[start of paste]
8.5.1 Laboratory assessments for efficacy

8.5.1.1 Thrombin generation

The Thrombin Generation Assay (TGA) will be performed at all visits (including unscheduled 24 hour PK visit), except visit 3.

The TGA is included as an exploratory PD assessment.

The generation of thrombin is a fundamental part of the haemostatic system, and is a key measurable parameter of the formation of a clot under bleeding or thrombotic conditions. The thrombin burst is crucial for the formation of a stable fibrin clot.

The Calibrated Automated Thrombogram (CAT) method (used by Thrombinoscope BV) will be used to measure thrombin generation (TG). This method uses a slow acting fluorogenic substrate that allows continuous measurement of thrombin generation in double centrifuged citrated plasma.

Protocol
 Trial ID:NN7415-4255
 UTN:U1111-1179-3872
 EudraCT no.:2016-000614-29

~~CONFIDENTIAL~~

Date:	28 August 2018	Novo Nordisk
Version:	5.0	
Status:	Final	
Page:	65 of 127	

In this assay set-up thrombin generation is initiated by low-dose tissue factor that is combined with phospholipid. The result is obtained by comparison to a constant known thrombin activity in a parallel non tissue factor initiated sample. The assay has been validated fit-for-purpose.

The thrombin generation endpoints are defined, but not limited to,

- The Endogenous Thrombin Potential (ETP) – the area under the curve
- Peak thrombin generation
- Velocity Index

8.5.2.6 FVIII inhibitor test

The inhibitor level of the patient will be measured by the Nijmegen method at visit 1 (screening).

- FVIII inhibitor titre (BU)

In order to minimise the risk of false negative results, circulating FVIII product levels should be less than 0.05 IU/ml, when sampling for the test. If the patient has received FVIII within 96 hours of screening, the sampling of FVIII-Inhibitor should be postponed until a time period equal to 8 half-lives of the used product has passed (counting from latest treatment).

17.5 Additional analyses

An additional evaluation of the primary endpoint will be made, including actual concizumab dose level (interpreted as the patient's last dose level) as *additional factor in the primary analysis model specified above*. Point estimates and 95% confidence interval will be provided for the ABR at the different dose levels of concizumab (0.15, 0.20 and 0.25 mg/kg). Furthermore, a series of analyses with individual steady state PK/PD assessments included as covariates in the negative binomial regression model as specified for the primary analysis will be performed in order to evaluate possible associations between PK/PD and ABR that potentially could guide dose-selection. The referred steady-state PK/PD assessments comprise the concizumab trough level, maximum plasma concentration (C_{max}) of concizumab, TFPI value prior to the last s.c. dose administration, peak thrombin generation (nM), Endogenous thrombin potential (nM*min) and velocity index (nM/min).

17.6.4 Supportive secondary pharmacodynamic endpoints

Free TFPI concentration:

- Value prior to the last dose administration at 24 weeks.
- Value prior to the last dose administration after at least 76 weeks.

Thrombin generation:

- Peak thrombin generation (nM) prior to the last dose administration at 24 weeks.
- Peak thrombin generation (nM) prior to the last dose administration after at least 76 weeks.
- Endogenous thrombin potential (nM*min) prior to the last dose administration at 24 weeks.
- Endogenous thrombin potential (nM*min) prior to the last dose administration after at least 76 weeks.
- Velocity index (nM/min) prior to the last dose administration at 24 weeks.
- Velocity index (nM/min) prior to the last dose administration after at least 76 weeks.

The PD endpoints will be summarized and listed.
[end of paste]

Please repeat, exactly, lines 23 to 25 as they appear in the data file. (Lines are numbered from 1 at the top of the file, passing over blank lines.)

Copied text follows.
- FVIII inhibitor titre (BU)

In order to minimise the risk of false negative results, circulating FVIII product levels should be less than 0.05 IU/ml, when sampling for the test. If the patient has received FVIII within 96 hours of screening, the sampling of FVIII-Inhibitor should be postponed until a time period equal to 8 half-lives of the used product has passed (counting from latest treatment).

17.5 Additional analyses